Computer Laboratory Home Page Search A-Z Directory Help
University of Cambridge Home Computer Laboratory
Computer Science Syllabus - Semantics of Programming Languages
Computer Laboratory > Computer Science Syllabus - Semantics of Programming Languages

Semantics of Programming Languages next up previous contents
Next: Easter Term 2006: Part Up: Lent Term 2006: Part Previous: Foundations of Functional Programming   Contents

Semantics of Programming Languages

Lecturer: Dr P.M. Sewell

No. of lectures: 12

This course is a prerequisite for Types (Part II), Denotational Semantics (Part II), and Topics in Concurrency (Part II).


The aim of this course is to introduce the structural, operational approach to programming language semantics. It will show how to specify the meaning of typical programming language constructs, in the context of language design, and how to reason formally about semantic properties of programs.


  • Introduction. Transition systems. The idea of structural operational semantics. Transition semantics of a simple imperative language. Language design options.

  • Types. Introduction to formal type systems. Typing for the simple imperative language. Statements of desirable properties.

  • Induction. Review of mathematical induction. Abstract syntax trees and structural induction. Rule-based inductive definitions and proofs. Proofs of type safety properties. [2 lectures]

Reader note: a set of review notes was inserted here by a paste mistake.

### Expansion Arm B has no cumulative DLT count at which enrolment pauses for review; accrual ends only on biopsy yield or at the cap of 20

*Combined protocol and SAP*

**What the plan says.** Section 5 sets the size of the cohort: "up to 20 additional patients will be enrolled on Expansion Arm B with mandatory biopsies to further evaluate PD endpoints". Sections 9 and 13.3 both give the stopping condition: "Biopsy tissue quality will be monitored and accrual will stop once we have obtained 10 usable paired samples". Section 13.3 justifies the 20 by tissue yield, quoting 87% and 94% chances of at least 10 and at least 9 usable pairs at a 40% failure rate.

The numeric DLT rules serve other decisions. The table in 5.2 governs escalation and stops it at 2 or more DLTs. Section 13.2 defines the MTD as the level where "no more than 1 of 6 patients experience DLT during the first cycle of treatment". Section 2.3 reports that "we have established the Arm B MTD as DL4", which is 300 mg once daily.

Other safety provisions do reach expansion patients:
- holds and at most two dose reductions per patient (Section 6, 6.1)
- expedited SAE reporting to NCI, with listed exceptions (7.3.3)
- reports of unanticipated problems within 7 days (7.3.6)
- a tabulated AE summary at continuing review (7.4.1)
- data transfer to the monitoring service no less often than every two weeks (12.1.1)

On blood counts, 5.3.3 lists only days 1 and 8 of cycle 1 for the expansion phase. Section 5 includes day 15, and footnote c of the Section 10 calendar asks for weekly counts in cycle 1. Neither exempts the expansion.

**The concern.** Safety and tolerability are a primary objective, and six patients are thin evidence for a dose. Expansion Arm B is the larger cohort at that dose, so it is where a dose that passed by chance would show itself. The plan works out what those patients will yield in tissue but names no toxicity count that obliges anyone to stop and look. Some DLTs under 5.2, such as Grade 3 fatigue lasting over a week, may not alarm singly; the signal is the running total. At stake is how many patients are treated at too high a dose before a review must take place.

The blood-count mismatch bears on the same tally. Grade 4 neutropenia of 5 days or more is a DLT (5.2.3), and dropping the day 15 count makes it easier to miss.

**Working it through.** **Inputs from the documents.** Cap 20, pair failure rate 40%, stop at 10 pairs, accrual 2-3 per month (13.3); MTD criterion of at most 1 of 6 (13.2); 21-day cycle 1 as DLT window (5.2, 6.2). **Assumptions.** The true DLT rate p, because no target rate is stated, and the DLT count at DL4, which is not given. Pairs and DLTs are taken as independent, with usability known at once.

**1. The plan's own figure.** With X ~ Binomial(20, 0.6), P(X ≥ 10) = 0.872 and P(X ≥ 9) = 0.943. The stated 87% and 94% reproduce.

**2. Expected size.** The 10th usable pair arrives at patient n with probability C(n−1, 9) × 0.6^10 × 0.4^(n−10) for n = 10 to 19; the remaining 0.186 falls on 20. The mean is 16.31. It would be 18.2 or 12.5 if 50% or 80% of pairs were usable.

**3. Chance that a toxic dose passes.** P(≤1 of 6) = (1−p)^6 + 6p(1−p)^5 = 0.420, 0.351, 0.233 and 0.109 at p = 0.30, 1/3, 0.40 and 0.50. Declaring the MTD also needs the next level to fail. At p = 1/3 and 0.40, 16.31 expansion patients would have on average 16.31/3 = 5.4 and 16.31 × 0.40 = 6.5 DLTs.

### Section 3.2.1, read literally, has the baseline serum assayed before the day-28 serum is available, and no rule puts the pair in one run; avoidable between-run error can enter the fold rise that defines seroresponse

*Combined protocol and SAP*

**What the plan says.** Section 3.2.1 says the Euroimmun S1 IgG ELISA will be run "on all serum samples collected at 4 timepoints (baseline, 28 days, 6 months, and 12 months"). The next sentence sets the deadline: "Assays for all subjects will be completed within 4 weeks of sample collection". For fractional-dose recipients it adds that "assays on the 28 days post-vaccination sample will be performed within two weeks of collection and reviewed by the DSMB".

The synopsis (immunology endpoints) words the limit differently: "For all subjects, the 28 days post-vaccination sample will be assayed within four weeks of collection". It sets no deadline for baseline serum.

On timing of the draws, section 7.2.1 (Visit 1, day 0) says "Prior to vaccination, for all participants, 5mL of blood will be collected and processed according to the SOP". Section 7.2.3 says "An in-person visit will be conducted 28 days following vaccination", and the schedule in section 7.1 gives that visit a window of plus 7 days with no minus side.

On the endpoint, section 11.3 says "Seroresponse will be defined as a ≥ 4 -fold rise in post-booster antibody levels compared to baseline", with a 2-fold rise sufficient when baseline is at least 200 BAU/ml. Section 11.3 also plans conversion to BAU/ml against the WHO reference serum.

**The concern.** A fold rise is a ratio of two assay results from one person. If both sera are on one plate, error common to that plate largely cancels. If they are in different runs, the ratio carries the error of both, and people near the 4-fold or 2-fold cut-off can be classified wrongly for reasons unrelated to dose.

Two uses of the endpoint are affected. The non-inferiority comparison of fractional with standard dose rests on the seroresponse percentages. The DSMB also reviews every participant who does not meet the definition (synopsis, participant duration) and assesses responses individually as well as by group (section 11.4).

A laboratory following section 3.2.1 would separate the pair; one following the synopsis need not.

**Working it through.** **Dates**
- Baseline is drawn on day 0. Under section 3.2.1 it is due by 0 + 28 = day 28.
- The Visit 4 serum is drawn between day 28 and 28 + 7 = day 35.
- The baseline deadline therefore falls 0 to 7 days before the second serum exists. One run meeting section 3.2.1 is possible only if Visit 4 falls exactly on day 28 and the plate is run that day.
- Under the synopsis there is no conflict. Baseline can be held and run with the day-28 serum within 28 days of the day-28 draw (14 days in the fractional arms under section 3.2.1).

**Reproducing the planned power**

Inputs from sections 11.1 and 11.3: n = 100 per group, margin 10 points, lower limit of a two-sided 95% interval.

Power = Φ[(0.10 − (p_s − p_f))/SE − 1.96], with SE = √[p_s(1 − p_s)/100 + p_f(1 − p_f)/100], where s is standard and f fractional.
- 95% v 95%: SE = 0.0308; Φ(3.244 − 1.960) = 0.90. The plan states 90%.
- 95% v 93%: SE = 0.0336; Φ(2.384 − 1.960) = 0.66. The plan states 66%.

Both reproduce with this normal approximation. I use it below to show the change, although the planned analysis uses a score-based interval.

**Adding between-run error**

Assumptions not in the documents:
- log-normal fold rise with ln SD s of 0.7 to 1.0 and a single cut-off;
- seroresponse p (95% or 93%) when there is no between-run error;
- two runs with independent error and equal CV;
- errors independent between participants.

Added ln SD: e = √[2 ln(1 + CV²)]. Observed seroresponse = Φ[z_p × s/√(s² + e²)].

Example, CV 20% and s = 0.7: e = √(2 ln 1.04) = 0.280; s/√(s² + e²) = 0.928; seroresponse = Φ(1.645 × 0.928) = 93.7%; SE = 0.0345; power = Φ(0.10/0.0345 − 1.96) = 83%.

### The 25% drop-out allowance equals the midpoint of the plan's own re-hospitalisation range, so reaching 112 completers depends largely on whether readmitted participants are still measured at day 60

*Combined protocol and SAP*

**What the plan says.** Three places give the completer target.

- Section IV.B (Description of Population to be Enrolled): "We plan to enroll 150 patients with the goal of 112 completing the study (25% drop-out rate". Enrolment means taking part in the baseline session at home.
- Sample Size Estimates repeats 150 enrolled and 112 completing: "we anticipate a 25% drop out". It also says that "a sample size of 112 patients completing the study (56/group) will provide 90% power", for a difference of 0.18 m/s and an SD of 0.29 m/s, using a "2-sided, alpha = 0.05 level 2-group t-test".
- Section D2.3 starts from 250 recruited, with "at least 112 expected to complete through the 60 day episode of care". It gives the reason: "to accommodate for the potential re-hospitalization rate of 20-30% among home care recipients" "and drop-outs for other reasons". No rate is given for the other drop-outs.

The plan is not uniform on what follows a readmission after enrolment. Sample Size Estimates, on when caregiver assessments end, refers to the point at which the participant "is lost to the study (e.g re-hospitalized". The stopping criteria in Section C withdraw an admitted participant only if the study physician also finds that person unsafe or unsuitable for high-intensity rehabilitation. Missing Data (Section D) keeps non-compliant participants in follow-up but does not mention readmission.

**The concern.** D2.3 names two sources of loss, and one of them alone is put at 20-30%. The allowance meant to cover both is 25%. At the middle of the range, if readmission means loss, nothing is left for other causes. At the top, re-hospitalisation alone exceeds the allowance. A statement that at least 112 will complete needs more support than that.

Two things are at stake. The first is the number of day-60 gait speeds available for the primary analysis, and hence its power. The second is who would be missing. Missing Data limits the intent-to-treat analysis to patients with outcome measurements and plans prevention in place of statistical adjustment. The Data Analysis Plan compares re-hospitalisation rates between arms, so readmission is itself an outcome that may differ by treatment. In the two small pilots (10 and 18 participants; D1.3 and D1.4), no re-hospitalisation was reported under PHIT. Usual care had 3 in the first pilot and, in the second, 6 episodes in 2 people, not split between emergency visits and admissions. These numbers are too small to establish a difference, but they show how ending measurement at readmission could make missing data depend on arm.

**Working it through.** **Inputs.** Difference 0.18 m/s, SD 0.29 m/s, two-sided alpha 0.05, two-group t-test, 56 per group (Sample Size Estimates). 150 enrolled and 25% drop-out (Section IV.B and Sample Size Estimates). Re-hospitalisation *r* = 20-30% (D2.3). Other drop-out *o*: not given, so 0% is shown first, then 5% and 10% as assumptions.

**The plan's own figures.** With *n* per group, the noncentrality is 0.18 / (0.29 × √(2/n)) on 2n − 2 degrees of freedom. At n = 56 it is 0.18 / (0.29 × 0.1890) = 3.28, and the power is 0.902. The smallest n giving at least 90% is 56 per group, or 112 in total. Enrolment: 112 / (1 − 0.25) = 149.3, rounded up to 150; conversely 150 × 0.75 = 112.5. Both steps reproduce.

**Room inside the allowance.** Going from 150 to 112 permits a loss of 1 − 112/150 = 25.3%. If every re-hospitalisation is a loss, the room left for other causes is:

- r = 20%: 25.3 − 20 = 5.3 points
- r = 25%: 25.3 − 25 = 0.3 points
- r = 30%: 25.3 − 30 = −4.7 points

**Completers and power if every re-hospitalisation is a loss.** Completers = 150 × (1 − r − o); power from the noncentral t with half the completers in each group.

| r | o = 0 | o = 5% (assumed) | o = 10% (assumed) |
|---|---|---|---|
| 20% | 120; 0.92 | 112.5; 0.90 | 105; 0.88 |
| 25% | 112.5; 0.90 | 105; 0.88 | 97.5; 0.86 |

• Functions. Call-by-name and call-by-value function application, semantics and typing. Local recursive definitions. [2 lectures]

  • Data. Semantics and typing for products, sums, records, references.

  • Semantic equivalence. Semantic equivalence of phrases in a simple imperative language, including the congruence property. Examples of equivalence and non-equivalence.

  • Concurrency. Shared variable interleaving. Semantics for simple mutexes; a serializability property.

  • Subtyping. Record subtyping and simple object encoding.

  • Low-level semantics. Monomorphic typed assembly language.


At the end of the course students should

  • be familiar with rule-based presentations of the operational semantics and type systems for some simple imperative, functional and interactive program constructs

  • be able to prove properties of an operational semantics using various forms of induction (mathematical, structural, and rule-based)

  • be familiar with some operationally-based notions of semantic equivalence of program phrases and their basic properties

Recommended reading

Hennessy, M. (1990). The semantics of programming languages. Wiley. Out of print, but available on the web at
* Pierce, B.C. (2002). Types and programming languages. MIT Press.
Winskel, G. (1993). The formal semantics of programming languages. MIT Press.

next up previous contents
Next: Easter Term 2006: Part Up: Lent Term 2006: Part Previous: Foundations of Functional Programming   Contents
Christine Northeast
Sun Sep 11 15:46:50 BST 2005